by Peter Watt
We need to recognise, quickly, that the Labour party is being damaged by the cuts. For the last year the conventional wisdom has been that the cuts would politically damage the Tories and Lib Dems. Massive downturns of popularity would rattle the two parties’ collective nerves. Across the country, activists would be battered by a public baying for their blood.
But it hasn’t happened.
On the contrary, the Tories preformed strongly on May 5. They won seats, with their share of the vote holding up pretty well. Of course, the Lib Dems are different, they were wounded as some of their supporters punished them for breaking pre-election promises. But the uncomfortable truth is that the Labour party is also being badly damaged by the cuts.
How so? Because the Labour party is obsessed with the cuts. It is us, not the Tories, who are being defined by them. We talk about them all the time. We protest against them, predict the horrors that will unfold as their impact is felt and condemn the government for implementing them. We are so completely stuck in the cuts’ headlights, that we are virtually paralysed. And this paralysis is damaging our prospects for the next election.
It is damaging because instinctively we quite like opposition: placards, protesting, condemning and all that. Of course we say that we hate opposition and the enforced political impotence. But in reality it‘s not true. We understand the importance of being in government and the good that we can do when we control the levers of power. But it is the politics of protest that really stirs our collective soul.
It plays to our prejudices. “Heartless Tories”, doing what we know that they like doing: cutting public services. It allows us to have a great time “organising against the cuts”. Even better that they are supported by those two-faced Lib Dems, because we can also slag them off for good measure. Condemning Tories and Lib Dems, business and pleasure. Perfect. Best of all, it confirms what we all know. That we are right, that we know best and that we can sit on the moral high ground, where we like it. How can anyone defend slashing children’s services? It’s immoral. What about cutting social security benefits? Only total scumbags would countenance that. Certainly not us. We are trying to stop all of that, and as a result we feel good about ourselves.
The problem is that in the real world people don’t think like that. We are still blamed for the economic mess. Many voters think that we overspent when we should have been saving. They know that the banking crisis was a disaster and that bankers are in it for themselves. But they also think that we were as well. Every fiddled expense confirms it. So they look at our opposition to cuts and find it slightly rum. And who can blame them? For many voters, our vociferous opposition to the cuts reinforces our perceived economic incompetence. But worse, in their eyes it also makes us look cynical, as we seem unable to take responsibility for, and deal with, the consequences of the mess that we caused. Typical politicians.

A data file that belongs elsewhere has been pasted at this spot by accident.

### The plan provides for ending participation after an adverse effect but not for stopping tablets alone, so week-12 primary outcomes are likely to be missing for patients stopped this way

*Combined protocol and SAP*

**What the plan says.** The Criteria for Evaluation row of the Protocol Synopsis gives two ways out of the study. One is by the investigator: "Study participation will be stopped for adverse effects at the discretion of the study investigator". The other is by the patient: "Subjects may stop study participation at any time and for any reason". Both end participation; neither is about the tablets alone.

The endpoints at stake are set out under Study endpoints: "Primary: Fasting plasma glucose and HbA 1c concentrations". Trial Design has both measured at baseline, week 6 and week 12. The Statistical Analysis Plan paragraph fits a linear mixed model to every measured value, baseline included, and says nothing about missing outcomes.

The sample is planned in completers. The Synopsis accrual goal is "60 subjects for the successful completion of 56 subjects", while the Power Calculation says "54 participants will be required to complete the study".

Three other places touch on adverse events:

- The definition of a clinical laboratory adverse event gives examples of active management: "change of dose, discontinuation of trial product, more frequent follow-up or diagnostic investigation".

At the same time it reinforces another damaging perception, namely that we are a party that supports the workshy rather than those who strive. As families experience squeezed budgets, Labour defends benefits and non-jobs in councils.
It isn’t fair, but it is felt. And we can’t see it. We know that we are right to oppose the cuts. Because the cuts are bad, the voters are wrong. And then we try and mount an economic argument about the speed of the cuts being the issue. But we don’t seem to have noticed that no one is listening to us on the economy, because they blame us for the mess.
But it doesn’t need to be like this. We need to move on, and fast. Perceptions of the party are being formed and reinforced in people’s minds right now. Perceptions will only slowly change and it is these perceptions, rather than detailed policy, that will determine where votes are cast at the next general election. But in order to move on we need to stop fighting the cuts. We can’t actually stop them, as we don’t have the votes. And the very act of fighting them is hurting our electoral prospects. We feel better in the short term but no one else, apart from our opponents, benefits from our opposition.
Whatever we do, it shouldn’t be half-hearted. Saying that we support a few cuts here and there has not worked. So the first thing that we should do is just accept the Tory spending plans as set out in the spending review. We might not like them, but in reality we can do nothing about them. It would be bold and brave and, at a stroke, we will give ourselves permission to be heard again on the economy. Instead of deficit reduction strategy (and cuts) we can talk about our priorities for government as opposed to theirs. We can talk about innovative ways to stimulate growth and enterprise. We can talk about how we would develop modernised, leaner public services that are responsive to the needs of a changing world. In other words, we could start talking about the future rather than been held hostage by our economic past.
But firstly we need to accept that our approach to the cuts is badly hurting our chances of being re-elected. And we need to accept it pretty quickly. Or we will lose the next election.
Peter Watt is a former general secretary of the Labour party.